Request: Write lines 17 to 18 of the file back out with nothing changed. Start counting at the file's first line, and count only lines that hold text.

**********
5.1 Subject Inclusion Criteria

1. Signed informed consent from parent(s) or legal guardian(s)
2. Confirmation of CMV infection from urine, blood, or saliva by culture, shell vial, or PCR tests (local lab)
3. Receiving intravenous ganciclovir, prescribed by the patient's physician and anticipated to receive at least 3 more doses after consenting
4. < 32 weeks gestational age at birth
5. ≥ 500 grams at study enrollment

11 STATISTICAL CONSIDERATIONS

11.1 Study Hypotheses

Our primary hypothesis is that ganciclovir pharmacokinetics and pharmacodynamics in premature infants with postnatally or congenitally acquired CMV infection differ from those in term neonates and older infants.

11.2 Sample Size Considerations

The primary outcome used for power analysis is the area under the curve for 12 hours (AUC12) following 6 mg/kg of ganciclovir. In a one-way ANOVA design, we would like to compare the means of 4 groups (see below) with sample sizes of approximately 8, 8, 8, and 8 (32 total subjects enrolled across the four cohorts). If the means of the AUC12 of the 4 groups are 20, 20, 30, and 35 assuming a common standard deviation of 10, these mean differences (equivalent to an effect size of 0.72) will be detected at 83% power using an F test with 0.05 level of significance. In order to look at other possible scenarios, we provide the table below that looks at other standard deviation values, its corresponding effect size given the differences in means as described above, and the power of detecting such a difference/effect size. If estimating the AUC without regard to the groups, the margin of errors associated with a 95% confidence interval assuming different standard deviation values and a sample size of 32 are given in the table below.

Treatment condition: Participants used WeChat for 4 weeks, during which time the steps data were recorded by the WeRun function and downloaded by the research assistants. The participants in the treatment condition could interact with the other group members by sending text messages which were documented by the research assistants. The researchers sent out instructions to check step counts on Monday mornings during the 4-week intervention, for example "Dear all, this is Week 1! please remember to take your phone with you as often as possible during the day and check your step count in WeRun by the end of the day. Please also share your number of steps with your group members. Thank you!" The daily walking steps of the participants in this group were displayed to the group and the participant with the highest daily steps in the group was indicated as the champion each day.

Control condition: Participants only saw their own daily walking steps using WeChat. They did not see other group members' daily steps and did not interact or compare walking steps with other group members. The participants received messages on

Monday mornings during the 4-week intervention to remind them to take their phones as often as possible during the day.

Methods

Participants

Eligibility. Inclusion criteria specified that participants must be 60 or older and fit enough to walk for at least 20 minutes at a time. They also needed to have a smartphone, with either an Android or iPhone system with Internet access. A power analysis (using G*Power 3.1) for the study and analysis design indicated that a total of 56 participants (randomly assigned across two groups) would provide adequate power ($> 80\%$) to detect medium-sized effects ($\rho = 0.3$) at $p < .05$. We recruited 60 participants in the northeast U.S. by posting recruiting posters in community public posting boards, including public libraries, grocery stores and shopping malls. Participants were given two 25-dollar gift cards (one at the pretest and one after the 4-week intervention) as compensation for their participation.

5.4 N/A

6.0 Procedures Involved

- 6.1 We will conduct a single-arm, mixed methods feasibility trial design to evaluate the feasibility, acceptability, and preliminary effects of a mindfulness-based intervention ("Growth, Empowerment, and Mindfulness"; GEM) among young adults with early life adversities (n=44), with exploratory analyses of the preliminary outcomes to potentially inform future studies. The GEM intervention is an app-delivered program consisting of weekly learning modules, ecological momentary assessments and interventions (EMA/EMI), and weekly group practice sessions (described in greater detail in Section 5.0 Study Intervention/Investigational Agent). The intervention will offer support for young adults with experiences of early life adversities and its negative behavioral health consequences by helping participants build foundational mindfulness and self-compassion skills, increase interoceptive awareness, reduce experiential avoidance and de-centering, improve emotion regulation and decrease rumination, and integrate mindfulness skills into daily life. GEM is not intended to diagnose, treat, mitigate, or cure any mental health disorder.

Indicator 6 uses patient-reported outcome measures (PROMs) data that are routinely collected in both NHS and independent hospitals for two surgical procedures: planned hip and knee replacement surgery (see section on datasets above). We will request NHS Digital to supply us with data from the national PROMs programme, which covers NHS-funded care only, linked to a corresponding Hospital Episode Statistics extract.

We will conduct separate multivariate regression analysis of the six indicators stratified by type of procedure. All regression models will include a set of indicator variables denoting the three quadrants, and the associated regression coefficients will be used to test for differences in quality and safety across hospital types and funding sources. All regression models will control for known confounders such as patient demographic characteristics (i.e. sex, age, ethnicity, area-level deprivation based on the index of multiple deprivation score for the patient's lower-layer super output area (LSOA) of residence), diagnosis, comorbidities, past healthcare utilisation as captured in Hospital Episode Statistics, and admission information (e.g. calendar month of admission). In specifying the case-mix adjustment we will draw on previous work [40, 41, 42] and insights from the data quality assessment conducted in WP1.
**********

Eligibility. Inclusion criteria specified that participants must be 60 or older and fit enough to walk for at least 20 minutes at a time. They also needed to have a smartphone, with either an Android or iPhone system with Internet access. A power analysis (using G*Power 3.1) for the study and analysis design indicated that a total of 56 participants (randomly assigned across two groups) would provide adequate power ($> 80\%$) to detect medium-sized effects ($\rho = 0.3$) at $p < .05$. We recruited 60 participants in the northeast U.S. by posting recruiting posters in community public posting boards, including public libraries, grocery stores and shopping malls. Participants were given two 25-dollar gift cards (one at the pretest and one after the 4-week intervention) as compensation for their participation.

5.4 N/A